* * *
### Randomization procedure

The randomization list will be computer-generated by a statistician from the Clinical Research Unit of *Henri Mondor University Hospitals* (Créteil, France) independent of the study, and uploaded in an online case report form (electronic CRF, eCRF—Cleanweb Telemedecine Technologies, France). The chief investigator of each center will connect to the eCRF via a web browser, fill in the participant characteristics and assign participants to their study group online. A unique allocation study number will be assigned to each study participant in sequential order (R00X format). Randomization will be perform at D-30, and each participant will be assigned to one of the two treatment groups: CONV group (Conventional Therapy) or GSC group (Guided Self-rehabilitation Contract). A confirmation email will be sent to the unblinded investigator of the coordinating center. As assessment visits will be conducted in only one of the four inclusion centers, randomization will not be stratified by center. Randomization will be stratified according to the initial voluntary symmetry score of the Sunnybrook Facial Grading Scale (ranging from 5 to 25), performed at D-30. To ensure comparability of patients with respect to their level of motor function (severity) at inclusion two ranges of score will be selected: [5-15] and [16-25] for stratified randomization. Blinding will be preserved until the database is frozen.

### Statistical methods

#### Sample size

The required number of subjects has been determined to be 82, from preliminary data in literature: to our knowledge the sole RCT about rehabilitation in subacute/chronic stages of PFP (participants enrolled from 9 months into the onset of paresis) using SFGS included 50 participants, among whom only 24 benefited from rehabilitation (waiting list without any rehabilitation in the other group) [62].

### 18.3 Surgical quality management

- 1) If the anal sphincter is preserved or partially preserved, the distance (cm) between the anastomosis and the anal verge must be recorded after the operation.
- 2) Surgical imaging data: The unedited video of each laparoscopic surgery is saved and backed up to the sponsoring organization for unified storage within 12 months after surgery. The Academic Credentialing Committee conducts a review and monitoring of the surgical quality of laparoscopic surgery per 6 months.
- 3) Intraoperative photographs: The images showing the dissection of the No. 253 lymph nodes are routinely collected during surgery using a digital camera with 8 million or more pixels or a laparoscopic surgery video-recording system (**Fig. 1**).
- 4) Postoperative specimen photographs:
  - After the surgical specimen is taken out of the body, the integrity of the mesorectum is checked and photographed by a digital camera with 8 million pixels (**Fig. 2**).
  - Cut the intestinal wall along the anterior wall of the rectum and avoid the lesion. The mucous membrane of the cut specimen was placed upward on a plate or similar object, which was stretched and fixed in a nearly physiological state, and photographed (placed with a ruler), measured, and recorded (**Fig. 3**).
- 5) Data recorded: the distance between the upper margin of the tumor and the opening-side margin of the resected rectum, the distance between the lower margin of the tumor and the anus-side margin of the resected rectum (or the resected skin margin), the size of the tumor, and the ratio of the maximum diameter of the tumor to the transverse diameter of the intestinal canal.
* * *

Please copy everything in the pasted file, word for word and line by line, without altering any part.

### Randomization procedure

The randomization list will be computer-generated by a statistician from the Clinical Research Unit of *Henri Mondor University Hospitals* (Créteil, France) independent of the study, and uploaded in an online case report form (electronic CRF, eCRF—Cleanweb Telemedecine Technologies, France). The chief investigator of each center will connect to the eCRF via a web browser, fill in the participant characteristics and assign participants to their study group online. A unique allocation study number will be assigned to each study participant in sequential order (R00X format). Randomization will be perform at D-30, and each participant will be assigned to one of the two treatment groups: CONV group (Conventional Therapy) or GSC group (Guided Self-rehabilitation Contract). A confirmation email will be sent to the unblinded investigator of the coordinating center. As assessment visits will be conducted in only one of the four inclusion centers, randomization will not be stratified by center. Randomization will be stratified according to the initial voluntary symmetry score of the Sunnybrook Facial Grading Scale (ranging from 5 to 25), performed at D-30. To ensure comparability of patients with respect to their level of motor function (severity) at inclusion two ranges of score will be selected: [5-15] and [16-25] for stratified randomization. Blinding will be preserved until the database is frozen.

### Statistical methods

#### Sample size

The required number of subjects has been determined to be 82, from preliminary data in literature: to our knowledge the sole RCT about rehabilitation in subacute/chronic stages of PFP (participants enrolled from 9 months into the onset of paresis) using SFGS included 50 participants, among whom only 24 benefited from rehabilitation (waiting list without any rehabilitation in the other group) [62].

### 18.3 Surgical quality management

- 1) If the anal sphincter is preserved or partially preserved, the distance (cm) between the anastomosis and the anal verge must be recorded after the operation.
- 2) Surgical imaging data: The unedited video of each laparoscopic surgery is saved and backed up to the sponsoring organization for unified storage within 12 months after surgery. The Academic Credentialing Committee conducts a review and monitoring of the surgical quality of laparoscopic surgery per 6 months.
- 3) Intraoperative photographs: The images showing the dissection of the No. 253 lymph nodes are routinely collected during surgery using a digital camera with 8 million or more pixels or a laparoscopic surgery video-recording system (**Fig. 1**).
- 4) Postoperative specimen photographs:
  - After the surgical specimen is taken out of the body, the integrity of the mesorectum is checked and photographed by a digital camera with 8 million pixels (**Fig. 2**).
  - Cut the intestinal wall along the anterior wall of the rectum and avoid the lesion. The mucous membrane of the cut specimen was placed upward on a plate or similar object, which was stretched and fixed in a nearly physiological state, and photographed (placed with a ruler), measured, and recorded (**Fig. 3**).
- 5) Data recorded: the distance between the upper margin of the tumor and the opening-side margin of the resected rectum, the distance between the lower margin of the tumor and the anus-side margin of the resected rectum (or the resected skin margin), the size of the tumor, and the ratio of the maximum diameter of the tumor to the transverse diameter of the intestinal canal.